Nurse Ratched is and should be hated by the reader. There is this love/fear/hate of Nurse Ratched when it comes to the perspective of the incarcerated psychotics on the ward. However, she is, in total, to be hated. She has a false smile slapped on her face constantly, embodies machinery and ice imagery, and encourages betrayal and absolute order on her ward. She digs into the minds of the weak like a needle and wiggles around in there until the world complies to her. However, Bromden and many of the other men on the ward soon realize that she should be pitied. It's a fleeting thought, but she should. She, like the black boys and the actual "psychotics", is a product of society. A product of the system. One of her main problems is that she tries to hide and subvert her feminism to get by in a masculine world and to hold all the power. She knows no other way of existing and that, in of itself, is sad. In a more obscure fashion, McMurphy attempts to not only help the men on the ward but also Nurse Ratched. She just fails to listen.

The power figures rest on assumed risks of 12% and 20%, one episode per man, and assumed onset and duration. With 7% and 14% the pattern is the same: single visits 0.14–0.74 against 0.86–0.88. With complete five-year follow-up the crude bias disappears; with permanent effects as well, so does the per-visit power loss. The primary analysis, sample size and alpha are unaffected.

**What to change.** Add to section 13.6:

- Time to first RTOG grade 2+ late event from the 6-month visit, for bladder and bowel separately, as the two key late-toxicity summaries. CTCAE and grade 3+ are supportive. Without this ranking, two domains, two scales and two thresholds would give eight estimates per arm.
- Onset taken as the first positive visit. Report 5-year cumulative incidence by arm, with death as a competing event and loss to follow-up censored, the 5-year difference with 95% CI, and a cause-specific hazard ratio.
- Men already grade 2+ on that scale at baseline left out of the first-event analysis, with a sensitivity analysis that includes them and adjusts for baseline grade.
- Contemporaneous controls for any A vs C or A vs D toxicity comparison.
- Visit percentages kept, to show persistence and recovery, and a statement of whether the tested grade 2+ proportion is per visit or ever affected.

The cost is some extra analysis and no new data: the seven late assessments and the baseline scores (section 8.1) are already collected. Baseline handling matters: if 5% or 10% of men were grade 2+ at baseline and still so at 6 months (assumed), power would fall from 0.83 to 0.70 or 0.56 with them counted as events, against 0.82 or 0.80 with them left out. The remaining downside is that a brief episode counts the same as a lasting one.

All this talk about a McMurphy character! He is our cure. He is what we secretly wish to be but can never have the courage or the strength to become. He looks at a system and laughs at it. He can show you who you are and never be wrong about it. He sees past the fogs of life to the point of the matter and drags it to the surface kicking and screaming because true reality is the ability to look at yourself and accept. He, unlike the system, is constantly moving and sociable. He does not stay stagnant and has this zest and rambunctious attitude that makes us wish we were kids again. His smile counteracts and ridicules Nurse Ratched's while reaffirming his stance on life.